4.3 Can directors and officers of corporations attract personal liabilities for environmental wrongdoing, and to what extent may they get insurance or rely on other indemnity protection in respect of such liabilities?

Directors and officers may in certain circumstances attract personal liability for environmental wrongdoing. Under the FEPA Act, directors and officers of a company who were in charge of or responsible to the company for the conduct of the business of the company at the time the environmental wrongdoing was committed shall be deemed to be guilty of an offence and shall be liable to be prosecuted and punished, usually by payment of a fine or imprisonment.

The EPWMA Act specifically provides that where an offence is committed with the consent or connivance of or attributed to any neglect or omission on the part of the director, manager, secretary or other similar officer of the company such person shall be liable on conviction to a maximum of five years imprisonment without an option of a fine.

The only defence open to such directors and officers is that the offence was committed without their knowledge or that they exercised all due diligence to prevent the commission of such offence.

Directors and officers are typically able to obtain the necessary indemnifications from the company with regard to liabilities arising in the course of business, including environmental pollution. It is also possible for companies to take out insurances protecting their officers, employees and directors from potential personal liability arising in the course of operations.

Under the provisions of the Companies and Allied Matters Act of 1990 (CAMA), an officer may be indemnified in respect of anything done or omitted to be done in the course of the company’s operations, if there is a subsisting provision (whether contained in the articles of the company or in any contract with the company) to this effect.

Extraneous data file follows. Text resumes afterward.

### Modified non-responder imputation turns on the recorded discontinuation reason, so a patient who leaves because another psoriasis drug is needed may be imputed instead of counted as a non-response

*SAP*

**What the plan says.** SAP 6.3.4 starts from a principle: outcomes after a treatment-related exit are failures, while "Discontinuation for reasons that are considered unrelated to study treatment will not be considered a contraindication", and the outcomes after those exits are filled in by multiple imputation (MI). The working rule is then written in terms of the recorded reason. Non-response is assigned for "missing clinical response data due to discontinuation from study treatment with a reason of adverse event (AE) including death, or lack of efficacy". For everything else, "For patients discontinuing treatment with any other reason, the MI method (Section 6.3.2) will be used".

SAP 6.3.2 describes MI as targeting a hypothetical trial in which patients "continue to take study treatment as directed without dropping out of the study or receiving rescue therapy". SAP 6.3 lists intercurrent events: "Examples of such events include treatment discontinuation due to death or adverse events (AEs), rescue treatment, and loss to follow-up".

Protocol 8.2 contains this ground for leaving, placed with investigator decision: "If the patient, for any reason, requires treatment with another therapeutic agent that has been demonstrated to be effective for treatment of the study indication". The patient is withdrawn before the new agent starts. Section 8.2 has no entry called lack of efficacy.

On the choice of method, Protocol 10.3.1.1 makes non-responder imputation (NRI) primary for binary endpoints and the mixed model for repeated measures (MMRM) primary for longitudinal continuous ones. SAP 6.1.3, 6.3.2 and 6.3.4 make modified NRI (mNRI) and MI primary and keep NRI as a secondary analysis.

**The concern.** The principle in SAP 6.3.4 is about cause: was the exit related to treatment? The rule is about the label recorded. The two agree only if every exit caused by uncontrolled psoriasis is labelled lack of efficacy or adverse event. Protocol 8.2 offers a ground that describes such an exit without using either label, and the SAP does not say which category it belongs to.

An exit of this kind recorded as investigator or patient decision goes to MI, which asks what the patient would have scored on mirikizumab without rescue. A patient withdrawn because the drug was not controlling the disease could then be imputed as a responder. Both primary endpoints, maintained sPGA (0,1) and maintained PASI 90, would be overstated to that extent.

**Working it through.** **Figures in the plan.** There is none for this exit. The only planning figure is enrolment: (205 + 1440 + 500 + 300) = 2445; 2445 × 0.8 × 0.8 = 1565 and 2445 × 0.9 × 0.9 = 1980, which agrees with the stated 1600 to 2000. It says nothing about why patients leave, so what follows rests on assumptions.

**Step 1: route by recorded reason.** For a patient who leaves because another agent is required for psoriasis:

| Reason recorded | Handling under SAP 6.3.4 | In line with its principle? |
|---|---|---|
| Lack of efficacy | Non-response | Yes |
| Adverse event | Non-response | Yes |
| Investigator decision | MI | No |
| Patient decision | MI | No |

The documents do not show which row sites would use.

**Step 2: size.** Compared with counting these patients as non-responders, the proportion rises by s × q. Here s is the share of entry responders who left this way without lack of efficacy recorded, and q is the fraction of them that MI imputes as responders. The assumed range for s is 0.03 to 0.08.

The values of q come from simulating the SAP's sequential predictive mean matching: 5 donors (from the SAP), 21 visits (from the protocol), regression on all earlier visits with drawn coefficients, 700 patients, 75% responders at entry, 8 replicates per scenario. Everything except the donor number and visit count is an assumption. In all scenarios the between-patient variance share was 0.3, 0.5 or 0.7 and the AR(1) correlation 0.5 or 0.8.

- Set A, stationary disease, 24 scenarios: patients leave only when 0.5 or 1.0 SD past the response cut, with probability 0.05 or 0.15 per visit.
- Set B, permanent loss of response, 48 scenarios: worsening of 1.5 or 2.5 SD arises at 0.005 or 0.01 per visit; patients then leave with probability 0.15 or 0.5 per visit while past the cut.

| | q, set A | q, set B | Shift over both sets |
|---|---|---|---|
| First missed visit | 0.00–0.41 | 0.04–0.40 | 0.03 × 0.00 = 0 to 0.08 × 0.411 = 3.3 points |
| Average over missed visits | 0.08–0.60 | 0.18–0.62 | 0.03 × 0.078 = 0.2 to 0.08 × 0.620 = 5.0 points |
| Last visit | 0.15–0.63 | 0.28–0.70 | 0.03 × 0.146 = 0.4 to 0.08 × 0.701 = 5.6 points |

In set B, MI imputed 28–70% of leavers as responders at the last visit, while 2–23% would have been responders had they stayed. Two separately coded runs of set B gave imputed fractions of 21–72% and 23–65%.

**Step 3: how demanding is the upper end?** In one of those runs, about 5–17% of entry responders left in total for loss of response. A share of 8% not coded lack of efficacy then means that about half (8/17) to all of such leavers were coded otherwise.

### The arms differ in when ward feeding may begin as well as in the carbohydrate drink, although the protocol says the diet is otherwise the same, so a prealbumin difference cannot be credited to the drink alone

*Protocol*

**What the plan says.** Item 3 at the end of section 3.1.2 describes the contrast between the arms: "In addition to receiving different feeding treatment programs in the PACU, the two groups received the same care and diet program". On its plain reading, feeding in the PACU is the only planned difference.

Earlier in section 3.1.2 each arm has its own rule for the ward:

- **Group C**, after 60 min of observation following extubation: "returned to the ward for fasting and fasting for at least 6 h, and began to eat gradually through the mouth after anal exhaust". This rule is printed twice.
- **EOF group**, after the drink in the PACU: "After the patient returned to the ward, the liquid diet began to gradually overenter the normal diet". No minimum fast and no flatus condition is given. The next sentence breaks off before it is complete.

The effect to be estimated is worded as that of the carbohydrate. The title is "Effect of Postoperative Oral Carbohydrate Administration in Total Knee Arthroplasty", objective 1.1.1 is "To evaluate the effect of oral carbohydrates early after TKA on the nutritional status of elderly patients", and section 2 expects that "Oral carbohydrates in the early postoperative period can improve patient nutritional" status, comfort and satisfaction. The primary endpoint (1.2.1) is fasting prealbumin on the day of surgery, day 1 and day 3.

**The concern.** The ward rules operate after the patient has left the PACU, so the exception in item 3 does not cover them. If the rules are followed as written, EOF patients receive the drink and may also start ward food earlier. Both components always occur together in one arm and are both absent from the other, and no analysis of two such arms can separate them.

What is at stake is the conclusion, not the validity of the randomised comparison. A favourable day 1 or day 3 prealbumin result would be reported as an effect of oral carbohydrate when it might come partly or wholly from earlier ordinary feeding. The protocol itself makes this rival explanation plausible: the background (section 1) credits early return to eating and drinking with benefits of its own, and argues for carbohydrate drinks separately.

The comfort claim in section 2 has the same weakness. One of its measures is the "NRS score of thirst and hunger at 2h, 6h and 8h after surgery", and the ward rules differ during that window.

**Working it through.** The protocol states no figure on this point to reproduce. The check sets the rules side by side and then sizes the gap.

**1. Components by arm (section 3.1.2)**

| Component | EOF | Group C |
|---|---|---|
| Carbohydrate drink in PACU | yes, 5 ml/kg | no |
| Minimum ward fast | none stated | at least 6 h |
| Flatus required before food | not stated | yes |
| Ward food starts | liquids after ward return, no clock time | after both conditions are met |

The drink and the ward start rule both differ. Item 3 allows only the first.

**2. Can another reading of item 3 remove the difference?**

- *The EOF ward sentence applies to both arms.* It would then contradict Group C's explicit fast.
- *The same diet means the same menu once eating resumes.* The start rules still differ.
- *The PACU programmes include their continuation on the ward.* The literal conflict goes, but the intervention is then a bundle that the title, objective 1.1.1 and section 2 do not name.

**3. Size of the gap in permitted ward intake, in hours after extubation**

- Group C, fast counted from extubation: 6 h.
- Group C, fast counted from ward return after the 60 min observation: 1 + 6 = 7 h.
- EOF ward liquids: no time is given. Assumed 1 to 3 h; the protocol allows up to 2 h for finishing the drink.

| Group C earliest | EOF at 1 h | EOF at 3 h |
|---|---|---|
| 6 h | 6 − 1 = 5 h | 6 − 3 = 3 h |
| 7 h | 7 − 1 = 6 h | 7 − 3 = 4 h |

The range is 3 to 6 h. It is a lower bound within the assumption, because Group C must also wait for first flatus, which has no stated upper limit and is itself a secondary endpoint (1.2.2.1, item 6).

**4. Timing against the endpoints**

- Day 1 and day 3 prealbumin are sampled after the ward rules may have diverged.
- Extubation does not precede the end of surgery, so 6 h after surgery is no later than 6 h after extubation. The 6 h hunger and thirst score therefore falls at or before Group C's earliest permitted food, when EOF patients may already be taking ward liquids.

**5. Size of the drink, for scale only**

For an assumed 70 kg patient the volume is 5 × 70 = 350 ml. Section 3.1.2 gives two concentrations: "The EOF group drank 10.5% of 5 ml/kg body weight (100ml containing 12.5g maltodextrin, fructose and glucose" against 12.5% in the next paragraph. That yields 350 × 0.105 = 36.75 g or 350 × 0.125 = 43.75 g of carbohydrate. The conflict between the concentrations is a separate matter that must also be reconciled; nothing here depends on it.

4.4 What are the different implications from an environmental liability perspective of a share sale on the one hand and an asset purchase on the other?

There are different implications from an environmental liability perspective of a share sale on the one hand and an asset purchase on the other. A shareholder of a company would typically not be personally liable for environmental damage or other liabilities of a company, under the principle of limited liability. A shareholder is liable to the extent of his shareholding in the company, unless he is proved to have been aware of the environmental breach and is involved in the offending acts. Thus, a shareholder who has purchased shares in a company that may have environmental liabilities arising from its operations would not be personally liable for any environmental damage arising from the company’s operations. Nigerian law places liability on the directors and officers of a company for environmental damage created by the company. The definition of officers of a company under CAMA does not include shareholders of the company.